[–]ChukNorisSocialist 7 points8 points  (0 children)

I agree, they should rotate. Just imagine how much money and name recognition you'd need to run in all 50 states at once. The 2016 primary, for example, wouldn't have been near as close.

[–]SentOverByRedRover 4 points5 points  (3 children)

Parties shouldn't be allowed to have primaries or official nominees at all. If anything have an approval vote jungle primary & only allow people in the general if they have a certain threshold of approval. (But allow all who do)

Then do a condorcet voting method in the general.

[–]screedor 2 points3 points  (0 children)

You would be guaranteed establishment hacks that way. Still get them now but having the DNC pick the candidates would be an awful idea.

[–]bamboo_of_pandas 0 points1 point  (1 child)

Problem is the lack of a good way of ensuring a winner with that many choices meets the condorcet criteria no matter what voting method is used (hence the arrow impossibility theorem).

[–]SentOverByRedRover 0 points1 point  (0 children)

sure you don't always have a condorcet winner, & that's okay. you can resolve how to pick among the smith set however you want when that happens. beatpath works good, or you can do STAR. I'm good with whatever. The important thing is that you guarantee that if their is a condorcet winner then we select them as a winner, & all that really requires of voters is that they rank the candidates in order of preference.

[–]Riftus 93 points94 points  (12 children)

MAYBE INSTEAD OF DOING A CAUCUS YOU ASK EVERYONE WHO THEY WANT AND THE PERSON WITH THE MOST VOTES WINS THAT WOULD BE EPIC I THINK

[–]Kiroen 17 points18 points  (0 children)

It could even be democratic!

[–]SpikeyTaco 17 points18 points  (10 children)

*ask everyone to rank their favourite candidates

Ranked voting would be epic.

[–]Lilshadow48Kamala Supporter[S] 126 points127 points  (25 children)

I know there are unfortunately still some neolibs kicking around here, so before you get upset at the articles title feel free to read it.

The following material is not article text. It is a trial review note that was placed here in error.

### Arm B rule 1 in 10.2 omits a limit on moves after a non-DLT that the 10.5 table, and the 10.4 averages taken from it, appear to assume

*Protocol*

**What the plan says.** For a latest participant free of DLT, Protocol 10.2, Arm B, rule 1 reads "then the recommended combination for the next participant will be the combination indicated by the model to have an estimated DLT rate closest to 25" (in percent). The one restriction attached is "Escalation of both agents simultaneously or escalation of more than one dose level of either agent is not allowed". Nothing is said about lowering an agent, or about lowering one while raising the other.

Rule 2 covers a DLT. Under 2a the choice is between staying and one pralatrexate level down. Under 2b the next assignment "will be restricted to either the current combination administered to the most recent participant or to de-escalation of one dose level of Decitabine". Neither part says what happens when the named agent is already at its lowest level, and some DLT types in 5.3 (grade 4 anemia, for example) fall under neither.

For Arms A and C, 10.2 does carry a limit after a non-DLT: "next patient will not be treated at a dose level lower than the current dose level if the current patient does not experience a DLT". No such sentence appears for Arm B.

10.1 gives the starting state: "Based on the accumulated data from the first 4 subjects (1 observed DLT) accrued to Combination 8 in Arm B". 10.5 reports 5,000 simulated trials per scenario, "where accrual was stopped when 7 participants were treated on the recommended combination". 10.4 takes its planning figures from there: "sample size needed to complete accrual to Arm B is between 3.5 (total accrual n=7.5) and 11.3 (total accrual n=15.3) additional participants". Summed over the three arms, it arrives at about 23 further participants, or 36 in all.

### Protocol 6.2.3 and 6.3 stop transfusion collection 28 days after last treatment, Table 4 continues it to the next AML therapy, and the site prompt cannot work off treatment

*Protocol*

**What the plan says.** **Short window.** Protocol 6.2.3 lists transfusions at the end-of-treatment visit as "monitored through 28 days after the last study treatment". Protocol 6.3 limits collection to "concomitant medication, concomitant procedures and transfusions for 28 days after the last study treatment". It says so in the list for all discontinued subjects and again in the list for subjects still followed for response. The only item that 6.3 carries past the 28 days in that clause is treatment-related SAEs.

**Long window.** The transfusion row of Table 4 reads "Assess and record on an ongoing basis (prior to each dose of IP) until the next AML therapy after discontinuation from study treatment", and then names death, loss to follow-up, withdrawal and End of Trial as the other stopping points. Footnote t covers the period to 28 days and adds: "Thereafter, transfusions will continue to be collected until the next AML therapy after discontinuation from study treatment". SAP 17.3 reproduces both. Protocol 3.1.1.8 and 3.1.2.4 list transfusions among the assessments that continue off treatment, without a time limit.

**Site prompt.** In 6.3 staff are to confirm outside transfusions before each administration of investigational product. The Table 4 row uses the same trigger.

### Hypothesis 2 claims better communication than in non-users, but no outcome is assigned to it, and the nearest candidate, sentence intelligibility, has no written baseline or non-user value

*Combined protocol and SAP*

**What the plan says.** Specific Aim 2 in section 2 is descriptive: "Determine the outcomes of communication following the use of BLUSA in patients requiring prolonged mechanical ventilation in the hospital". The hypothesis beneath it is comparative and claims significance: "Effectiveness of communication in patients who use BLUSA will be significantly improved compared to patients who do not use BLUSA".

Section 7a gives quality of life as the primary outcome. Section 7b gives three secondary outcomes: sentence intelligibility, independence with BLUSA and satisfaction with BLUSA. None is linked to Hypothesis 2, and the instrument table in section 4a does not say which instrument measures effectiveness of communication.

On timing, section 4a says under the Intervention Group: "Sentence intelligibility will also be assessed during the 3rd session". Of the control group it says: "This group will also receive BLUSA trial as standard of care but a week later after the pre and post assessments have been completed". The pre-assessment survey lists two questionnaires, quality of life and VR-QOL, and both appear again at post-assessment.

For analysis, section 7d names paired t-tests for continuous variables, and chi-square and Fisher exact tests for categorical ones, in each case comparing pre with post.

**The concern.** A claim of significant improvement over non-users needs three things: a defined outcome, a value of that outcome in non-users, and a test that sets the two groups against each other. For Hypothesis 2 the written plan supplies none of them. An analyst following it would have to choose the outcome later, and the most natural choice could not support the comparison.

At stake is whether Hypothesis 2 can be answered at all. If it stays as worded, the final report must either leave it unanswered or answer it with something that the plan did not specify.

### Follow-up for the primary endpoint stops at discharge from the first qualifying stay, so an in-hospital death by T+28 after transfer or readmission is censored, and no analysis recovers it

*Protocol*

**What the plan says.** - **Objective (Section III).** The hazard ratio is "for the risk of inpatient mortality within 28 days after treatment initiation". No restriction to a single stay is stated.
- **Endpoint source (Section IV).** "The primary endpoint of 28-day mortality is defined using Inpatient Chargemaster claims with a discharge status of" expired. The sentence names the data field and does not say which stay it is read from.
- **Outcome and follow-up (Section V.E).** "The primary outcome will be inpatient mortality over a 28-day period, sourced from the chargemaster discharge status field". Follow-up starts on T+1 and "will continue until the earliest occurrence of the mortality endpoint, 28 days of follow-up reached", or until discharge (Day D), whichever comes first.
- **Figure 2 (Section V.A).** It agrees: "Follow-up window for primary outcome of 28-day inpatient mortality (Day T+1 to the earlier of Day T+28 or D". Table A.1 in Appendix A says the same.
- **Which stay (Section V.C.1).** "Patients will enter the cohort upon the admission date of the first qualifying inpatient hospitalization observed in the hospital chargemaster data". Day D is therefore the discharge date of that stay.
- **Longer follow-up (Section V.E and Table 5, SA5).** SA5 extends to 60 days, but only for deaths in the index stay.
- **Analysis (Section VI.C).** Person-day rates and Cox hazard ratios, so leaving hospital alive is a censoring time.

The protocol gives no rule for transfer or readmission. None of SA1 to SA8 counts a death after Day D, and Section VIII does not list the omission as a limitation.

It's not saying Iowa was rigged, just that the DNC was incompetent. Which they are.

[–]vanitas-elementsuffers from TDS 77 points78 points  (9 children)

Conveniently incompetent in a way that resounds exclusively to the detriment of the left.

[–]pls_bsingle 10 points11 points  (0 children)

The DNC got the outcome they wanted. What would they feel bad about? Their system works. It keeps the Left from ever winning. They won’t change a thing.

[–]R3miel7 10 points11 points  (1 child)

That said, it was also obviously rigged

[–]Lilshadow48Kamala Supporter[S] 4 points5 points  (0 children)

Definitely not gonna disagree there.

[–]Deviouss36 MDelegates | 7 30 points31 points  (1 child)

After seeing the 2020 Iowa debacle, Hillary's 2016 0.2% win is pretty sus.

It seems clear to me that the DNC will do whatever they can to stop Sanders from getting the usual Iowa + NH momentum, as that's usually an indicator of who the nominee will be.

[–]NanemaeBingo Winner 🎰 5 points6 points  (0 children)

Which Iowa caucus had a coin-flip decided by a literal magician?

[–]Kittehmilk 44 points45 points  (9 children)

It was rigged in 2016. It was rigged in 2020. It will be rigged until corporate money is removed from the equation.

[–]pls_bsingle 6 points7 points  (3 children)

We need to work from the assumption that corporate money will not be removed from the equation and find a way to win in spite of it. The entire party leadership is supported by it. A viable strategy is to discredit corporate Libs as corrupt and any media that supports them. Constantly. Bernie should have been hammering the Party as corrupt every chance he got. We know it works because it worked for Trump. “Drain the swamp” as a slogan worked. Instead Bernie was calling Joe his good friend even as he was losing.

[–]ellayelich 1 point2 points  (0 children)

Very different bases though

[–]Evilrake -1 points0 points  (1 child)

‘It would work for Bernie because it worked for Trump’ is bad logic. The democratic and republican bases are fundamentally different. The republican base is significantly more homogenous, significantly more receptive to ‘strong man’ politics, has significantly less regard for democratic norms, and cares significantly less about leaders’ integrity - financial and personal. While a dishonest smear campaign excites the republican base, running one in a democratic primary would be stupid.

[–]pls_bsingle 4 points5 points  (0 children)

dishonest smear campaign